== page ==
Being in the hospital a second time was so hard. What I really wanted to be doing was cuddling and nursing my Benedict in my big blue rocking chair, reading to my girls, and getting lots of naps. Instead I found myself mostly alone in a tiny hospital room, waiting, waiting, waiting. My nursing time with Benedict was limited, as soon as he was done actually eating, I was supposed to put him back into the bed so he could get the maximum amount of time under the lights and we could get back to home as soon as possible.
I had plenty of time to think, though, sitting there and waiting. One thing I pondered was this piece by Katherine, who is also nestling her newborn and reevaluating her priorities.
When considering prioritizing one’s time, the first consideration is necessity. Where does Google Reader and Facebook fit into the category of need? I have wrestled with this question for some time now and as much as I hate to admit it, the online community fills a need in my life. Being a stay-home mother as well as a mother who educates her own children, modern life can be downright isolating….
… If I want to have daily interaction with like-minded women, the online community best meets that need.
Like all good things, we have a tendency in our fallen state to make the goods of creation an end in themselves. Food is good and necessary for our existence, yet we must moderate our intake lest we become consumed by the passion of gluttony. Likewise the online community is a good thing, but we can become so consumed in the activity that we neglect our own needs as well as the needs of those around us.
Like Katherine, I find this online community fills a need for me right now. My sisters-in-law are lucky enough to have their needs filled by local community, one belongs to a women’s prayer group at her church and the other belongs to her local Catholic homeschooling group. Each has her own network of local Catholic mothers on whom she relies for fellowship, prayer and support. Much as I wish I had that here and now I don’t and so for this season the circle of women I’ve met here online fills a similar need. And yet Katherine is right that it is all-too easy move beyond moderation and to allow the good take over and overturn our priorities. I have found in the past that bringing my newborn home means having to re-evaluate everything, schedules, priorities, rhythms and rituals and plans and also a good time to re-evaluate how I spend time online.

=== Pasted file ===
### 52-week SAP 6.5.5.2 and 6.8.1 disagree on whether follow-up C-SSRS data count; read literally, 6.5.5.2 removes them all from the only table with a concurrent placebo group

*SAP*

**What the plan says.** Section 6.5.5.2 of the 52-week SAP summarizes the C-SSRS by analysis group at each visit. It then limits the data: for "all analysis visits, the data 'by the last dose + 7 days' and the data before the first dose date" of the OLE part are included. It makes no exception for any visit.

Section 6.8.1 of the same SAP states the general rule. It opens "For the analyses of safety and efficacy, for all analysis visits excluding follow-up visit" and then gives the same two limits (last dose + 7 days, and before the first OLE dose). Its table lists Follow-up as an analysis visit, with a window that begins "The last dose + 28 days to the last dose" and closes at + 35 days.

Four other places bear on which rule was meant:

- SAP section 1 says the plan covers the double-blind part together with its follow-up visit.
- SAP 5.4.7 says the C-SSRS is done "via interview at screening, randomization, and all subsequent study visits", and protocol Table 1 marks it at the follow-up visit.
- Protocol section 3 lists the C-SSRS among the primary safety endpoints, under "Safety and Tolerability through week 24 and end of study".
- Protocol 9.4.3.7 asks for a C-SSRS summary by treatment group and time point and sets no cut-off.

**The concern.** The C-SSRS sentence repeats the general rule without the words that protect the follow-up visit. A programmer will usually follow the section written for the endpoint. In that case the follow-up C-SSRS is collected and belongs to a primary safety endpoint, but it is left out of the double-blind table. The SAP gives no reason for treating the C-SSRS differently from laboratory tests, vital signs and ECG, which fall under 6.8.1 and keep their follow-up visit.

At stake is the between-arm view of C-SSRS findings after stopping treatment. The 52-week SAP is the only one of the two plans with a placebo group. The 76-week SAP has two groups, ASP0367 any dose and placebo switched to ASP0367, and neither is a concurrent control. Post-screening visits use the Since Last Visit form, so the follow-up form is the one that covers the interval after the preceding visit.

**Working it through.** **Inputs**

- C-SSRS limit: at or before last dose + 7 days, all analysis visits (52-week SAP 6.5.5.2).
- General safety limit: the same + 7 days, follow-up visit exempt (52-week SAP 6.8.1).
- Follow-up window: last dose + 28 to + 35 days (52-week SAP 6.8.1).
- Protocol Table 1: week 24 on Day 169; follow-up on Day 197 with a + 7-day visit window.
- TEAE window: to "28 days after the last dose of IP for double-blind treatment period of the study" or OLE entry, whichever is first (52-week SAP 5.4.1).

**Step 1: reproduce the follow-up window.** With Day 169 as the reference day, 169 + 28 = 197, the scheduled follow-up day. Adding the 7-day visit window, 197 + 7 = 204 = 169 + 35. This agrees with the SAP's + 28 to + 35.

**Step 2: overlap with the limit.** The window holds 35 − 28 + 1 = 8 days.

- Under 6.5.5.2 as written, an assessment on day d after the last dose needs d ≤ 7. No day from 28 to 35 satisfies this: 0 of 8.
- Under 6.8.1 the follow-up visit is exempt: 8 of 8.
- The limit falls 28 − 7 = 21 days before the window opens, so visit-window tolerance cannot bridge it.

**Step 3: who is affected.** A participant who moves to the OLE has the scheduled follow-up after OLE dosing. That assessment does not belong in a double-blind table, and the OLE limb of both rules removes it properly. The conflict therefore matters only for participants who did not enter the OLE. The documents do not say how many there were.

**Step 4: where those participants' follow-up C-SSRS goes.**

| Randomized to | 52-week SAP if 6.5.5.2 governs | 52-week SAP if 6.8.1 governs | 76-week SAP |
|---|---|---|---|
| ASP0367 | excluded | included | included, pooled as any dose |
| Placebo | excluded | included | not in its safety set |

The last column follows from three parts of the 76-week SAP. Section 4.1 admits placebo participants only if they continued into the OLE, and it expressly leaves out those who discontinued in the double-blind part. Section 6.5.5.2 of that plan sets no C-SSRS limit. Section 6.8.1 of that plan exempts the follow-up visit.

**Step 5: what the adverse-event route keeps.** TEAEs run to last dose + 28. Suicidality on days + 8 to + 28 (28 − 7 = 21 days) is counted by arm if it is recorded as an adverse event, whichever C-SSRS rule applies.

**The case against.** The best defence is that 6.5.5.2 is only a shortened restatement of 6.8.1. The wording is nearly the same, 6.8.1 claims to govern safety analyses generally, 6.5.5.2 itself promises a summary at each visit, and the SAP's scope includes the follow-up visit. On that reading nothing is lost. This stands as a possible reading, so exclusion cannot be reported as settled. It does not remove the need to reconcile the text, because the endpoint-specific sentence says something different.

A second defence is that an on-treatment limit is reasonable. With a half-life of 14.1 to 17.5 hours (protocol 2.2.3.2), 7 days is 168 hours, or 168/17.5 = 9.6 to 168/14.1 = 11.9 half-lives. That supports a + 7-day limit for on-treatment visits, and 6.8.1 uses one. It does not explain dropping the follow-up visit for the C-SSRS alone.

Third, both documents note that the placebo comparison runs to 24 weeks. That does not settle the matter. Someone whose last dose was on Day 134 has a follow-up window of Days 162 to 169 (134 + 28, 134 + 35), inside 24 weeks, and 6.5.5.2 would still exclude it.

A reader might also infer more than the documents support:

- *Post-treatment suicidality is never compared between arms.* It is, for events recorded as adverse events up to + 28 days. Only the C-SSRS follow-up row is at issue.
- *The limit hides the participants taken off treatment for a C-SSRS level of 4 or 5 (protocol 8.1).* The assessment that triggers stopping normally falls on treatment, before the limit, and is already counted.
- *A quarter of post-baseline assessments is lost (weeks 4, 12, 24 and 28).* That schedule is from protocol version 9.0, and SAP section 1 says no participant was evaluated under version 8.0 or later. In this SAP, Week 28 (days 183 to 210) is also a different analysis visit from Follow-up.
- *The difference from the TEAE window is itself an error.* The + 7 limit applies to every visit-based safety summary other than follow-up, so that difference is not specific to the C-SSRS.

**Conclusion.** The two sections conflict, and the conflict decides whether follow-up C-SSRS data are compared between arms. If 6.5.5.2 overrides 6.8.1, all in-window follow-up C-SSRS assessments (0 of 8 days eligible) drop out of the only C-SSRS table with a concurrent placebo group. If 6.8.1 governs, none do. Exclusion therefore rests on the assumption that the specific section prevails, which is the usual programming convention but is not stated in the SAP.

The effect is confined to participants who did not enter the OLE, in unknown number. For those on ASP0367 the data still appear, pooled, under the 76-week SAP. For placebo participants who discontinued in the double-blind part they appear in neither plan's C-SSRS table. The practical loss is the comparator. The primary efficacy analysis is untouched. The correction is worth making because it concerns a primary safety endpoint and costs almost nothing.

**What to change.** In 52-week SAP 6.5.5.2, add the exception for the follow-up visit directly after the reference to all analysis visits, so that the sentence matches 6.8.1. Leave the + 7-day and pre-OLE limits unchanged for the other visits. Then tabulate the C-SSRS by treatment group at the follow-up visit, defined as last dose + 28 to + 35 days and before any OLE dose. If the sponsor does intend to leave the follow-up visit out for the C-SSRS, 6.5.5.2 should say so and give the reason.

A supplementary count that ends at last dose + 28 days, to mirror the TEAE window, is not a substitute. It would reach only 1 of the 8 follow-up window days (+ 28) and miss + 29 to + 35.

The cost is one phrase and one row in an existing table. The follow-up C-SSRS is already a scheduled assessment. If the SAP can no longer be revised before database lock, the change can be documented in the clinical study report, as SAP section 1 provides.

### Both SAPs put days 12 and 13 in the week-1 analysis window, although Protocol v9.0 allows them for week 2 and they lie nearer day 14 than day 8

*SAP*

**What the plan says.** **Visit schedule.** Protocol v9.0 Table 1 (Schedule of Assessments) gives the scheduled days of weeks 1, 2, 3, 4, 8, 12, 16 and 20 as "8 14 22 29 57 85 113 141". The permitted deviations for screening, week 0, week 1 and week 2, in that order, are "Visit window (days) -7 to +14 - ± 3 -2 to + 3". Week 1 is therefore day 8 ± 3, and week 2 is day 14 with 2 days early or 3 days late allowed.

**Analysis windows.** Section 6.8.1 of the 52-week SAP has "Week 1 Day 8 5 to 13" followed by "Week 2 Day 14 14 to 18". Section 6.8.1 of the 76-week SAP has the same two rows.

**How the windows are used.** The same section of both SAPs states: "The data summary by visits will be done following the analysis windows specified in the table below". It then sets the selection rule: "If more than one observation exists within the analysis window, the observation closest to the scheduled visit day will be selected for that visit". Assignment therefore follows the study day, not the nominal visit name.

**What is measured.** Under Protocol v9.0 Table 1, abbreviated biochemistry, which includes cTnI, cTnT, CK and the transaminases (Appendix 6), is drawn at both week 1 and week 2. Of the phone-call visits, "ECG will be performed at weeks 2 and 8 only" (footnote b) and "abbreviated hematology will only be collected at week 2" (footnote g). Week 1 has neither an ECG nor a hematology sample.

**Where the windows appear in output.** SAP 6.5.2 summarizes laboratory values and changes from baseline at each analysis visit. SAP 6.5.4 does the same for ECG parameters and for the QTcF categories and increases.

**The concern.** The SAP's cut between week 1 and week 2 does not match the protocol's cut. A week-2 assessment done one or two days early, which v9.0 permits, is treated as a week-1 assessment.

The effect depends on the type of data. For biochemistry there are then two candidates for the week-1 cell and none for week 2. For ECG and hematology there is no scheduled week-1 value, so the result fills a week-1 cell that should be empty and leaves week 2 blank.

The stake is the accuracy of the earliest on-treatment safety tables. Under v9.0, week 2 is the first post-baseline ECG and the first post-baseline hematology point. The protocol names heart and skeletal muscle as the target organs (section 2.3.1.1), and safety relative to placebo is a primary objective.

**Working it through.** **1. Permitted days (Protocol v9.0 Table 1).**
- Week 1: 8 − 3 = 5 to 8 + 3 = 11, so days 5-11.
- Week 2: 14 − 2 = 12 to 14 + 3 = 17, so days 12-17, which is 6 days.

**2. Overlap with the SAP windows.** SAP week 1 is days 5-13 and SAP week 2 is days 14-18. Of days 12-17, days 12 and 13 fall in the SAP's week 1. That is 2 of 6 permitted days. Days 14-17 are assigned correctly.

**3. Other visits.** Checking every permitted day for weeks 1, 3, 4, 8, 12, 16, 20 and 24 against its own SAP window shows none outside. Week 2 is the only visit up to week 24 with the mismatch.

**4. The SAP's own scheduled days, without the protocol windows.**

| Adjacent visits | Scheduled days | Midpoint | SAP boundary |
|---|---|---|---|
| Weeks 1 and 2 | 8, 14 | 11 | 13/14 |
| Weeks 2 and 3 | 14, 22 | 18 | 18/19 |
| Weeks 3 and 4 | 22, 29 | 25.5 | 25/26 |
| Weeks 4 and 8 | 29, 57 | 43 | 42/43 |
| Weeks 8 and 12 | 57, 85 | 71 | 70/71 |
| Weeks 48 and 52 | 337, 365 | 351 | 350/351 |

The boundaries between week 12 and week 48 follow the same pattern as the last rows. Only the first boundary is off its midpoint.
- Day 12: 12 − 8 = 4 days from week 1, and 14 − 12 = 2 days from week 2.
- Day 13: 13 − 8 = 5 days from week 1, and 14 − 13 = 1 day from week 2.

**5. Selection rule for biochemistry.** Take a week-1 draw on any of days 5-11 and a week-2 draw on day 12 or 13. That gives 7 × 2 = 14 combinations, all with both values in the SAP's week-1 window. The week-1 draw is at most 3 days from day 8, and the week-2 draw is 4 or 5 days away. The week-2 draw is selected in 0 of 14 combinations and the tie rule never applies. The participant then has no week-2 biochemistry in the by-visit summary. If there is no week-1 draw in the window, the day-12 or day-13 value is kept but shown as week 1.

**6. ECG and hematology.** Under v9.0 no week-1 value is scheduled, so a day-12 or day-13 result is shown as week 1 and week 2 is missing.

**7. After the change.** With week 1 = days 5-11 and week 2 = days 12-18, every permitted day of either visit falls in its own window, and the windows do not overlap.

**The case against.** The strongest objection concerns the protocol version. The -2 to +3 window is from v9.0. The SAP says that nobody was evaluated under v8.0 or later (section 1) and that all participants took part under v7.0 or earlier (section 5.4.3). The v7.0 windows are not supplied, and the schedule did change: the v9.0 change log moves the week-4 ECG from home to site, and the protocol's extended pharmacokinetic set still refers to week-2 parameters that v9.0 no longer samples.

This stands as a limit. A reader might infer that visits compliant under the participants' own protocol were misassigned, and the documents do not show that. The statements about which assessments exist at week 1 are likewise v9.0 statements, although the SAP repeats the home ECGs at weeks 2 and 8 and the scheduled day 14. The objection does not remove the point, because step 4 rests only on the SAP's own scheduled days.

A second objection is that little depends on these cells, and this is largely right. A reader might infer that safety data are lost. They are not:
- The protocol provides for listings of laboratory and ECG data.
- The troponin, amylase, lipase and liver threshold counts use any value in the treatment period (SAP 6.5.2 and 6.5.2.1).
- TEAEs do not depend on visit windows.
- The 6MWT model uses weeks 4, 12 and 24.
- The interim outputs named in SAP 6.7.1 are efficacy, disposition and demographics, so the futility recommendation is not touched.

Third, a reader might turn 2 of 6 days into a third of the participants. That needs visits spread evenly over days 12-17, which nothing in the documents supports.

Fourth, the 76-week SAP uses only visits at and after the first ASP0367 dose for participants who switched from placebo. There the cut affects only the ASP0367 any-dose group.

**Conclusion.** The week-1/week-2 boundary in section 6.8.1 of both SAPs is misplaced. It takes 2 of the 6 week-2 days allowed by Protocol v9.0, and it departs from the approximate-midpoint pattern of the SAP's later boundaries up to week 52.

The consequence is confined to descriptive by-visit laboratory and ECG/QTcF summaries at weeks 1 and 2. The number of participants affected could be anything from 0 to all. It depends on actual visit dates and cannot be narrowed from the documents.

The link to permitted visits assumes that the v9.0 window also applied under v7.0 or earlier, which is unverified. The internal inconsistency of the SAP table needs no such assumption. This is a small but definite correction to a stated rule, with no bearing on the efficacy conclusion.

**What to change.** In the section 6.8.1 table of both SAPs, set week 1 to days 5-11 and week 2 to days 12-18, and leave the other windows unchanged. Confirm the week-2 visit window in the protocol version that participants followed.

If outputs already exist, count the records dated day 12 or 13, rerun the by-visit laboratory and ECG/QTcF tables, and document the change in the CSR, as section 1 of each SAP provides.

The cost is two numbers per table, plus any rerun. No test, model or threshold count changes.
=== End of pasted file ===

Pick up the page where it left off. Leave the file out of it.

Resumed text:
But that was not what I started out to say in this disjointed post. Here’s the real crux of my musings: Alone in the hospital room with a sleeping baby so close and yet not nearly close enough, I missed my little girls. Although, I know they are in good hands with my mother and sister, yet I know that no one can truly replace me. And as I longed to be home with them and knowing that I am that presence in their lives, the place that no one can replace, still the experience of missing them brought to mind all the times I’ve been physically present and yet failed to be spiritually present to them.
I know I will need to work on that in the coming weeks as they struggle to figure out what this new baby, this new person in our family, means to them, as we all sort out how his presence changes our family. There will be some discomfort at the changes and displacements and some sadness as old ways pass away and new ways are born. It will be especially hard for Sophie who I won’t be able to lift for some weeks. And yet an opportunity for me too.
I am already learning how to soothe two small girls to sleep while we all curl up in my big bed with a nursing baby on my lap, two little heads pillowed on or near me as I read until Sophie nods off. (And once Bella too!) Then someone else has to carry Sophie to bed. It is hard to make accommodations, everything takes so long and juggling three children while I am still recovering myself is especially hard. Still, I know that I have a few more weeks grace to learn this new dance before I am left on my own without the extra hands I currently need. I am trying to be grateful and graceful as I accept help and accept that I cannot do all I want to do right now.
Sacrifice and balance. It all comes down to having a heart willing to die for my children and having the wisdom to know how to dance this dance of motherhood avoiding all of the extremes and finding the appropriate middle ground.